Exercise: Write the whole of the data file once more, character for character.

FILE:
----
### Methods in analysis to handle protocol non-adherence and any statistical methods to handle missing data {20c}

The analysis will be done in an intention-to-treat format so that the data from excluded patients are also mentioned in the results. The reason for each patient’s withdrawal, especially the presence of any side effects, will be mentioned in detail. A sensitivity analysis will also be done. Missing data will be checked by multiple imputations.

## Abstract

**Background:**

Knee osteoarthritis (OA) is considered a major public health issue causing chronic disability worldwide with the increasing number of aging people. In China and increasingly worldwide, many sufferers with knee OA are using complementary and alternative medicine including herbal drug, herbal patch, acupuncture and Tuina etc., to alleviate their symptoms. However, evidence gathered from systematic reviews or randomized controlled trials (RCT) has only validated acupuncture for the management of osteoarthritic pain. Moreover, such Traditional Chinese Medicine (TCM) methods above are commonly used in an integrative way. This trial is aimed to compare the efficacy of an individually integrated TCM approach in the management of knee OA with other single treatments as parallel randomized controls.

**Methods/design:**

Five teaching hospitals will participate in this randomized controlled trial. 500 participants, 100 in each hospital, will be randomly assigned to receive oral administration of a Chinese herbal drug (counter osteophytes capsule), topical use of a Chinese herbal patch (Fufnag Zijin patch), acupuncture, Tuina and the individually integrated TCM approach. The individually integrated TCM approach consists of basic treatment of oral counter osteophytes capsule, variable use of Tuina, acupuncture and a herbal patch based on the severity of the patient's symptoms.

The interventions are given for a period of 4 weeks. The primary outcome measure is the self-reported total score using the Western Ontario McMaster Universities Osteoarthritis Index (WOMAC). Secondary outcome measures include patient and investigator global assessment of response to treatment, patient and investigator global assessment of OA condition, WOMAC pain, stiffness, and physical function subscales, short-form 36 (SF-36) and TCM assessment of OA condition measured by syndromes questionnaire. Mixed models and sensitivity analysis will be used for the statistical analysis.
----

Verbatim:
### Methods in analysis to handle protocol non-adherence and any statistical methods to handle missing data {20c}

The analysis will be done in an intention-to-treat format so that the data from excluded patients are also mentioned in the results. The reason for each patient’s withdrawal, especially the presence of any side effects, will be mentioned in detail. A sensitivity analysis will also be done. Missing data will be checked by multiple imputations.

## Abstract

**Background:**

Knee osteoarthritis (OA) is considered a major public health issue causing chronic disability worldwide with the increasing number of aging people. In China and increasingly worldwide, many sufferers with knee OA are using complementary and alternative medicine including herbal drug, herbal patch, acupuncture and Tuina etc., to alleviate their symptoms. However, evidence gathered from systematic reviews or randomized controlled trials (RCT) has only validated acupuncture for the management of osteoarthritic pain. Moreover, such Traditional Chinese Medicine (TCM) methods above are commonly used in an integrative way. This trial is aimed to compare the efficacy of an individually integrated TCM approach in the management of knee OA with other single treatments as parallel randomized controls.

**Methods/design:**

Five teaching hospitals will participate in this randomized controlled trial. 500 participants, 100 in each hospital, will be randomly assigned to receive oral administration of a Chinese herbal drug (counter osteophytes capsule), topical use of a Chinese herbal patch (Fufnag Zijin patch), acupuncture, Tuina and the individually integrated TCM approach. The individually integrated TCM approach consists of basic treatment of oral counter osteophytes capsule, variable use of Tuina, acupuncture and a herbal patch based on the severity of the patient's symptoms.

The interventions are given for a period of 4 weeks. The primary outcome measure is the self-reported total score using the Western Ontario McMaster Universities Osteoarthritis Index (WOMAC). Secondary outcome measures include patient and investigator global assessment of response to treatment, patient and investigator global assessment of OA condition, WOMAC pain, stiffness, and physical function subscales, short-form 36 (SF-36) and TCM assessment of OA condition measured by syndromes questionnaire. Mixed models and sensitivity analysis will be used for the statistical analysis.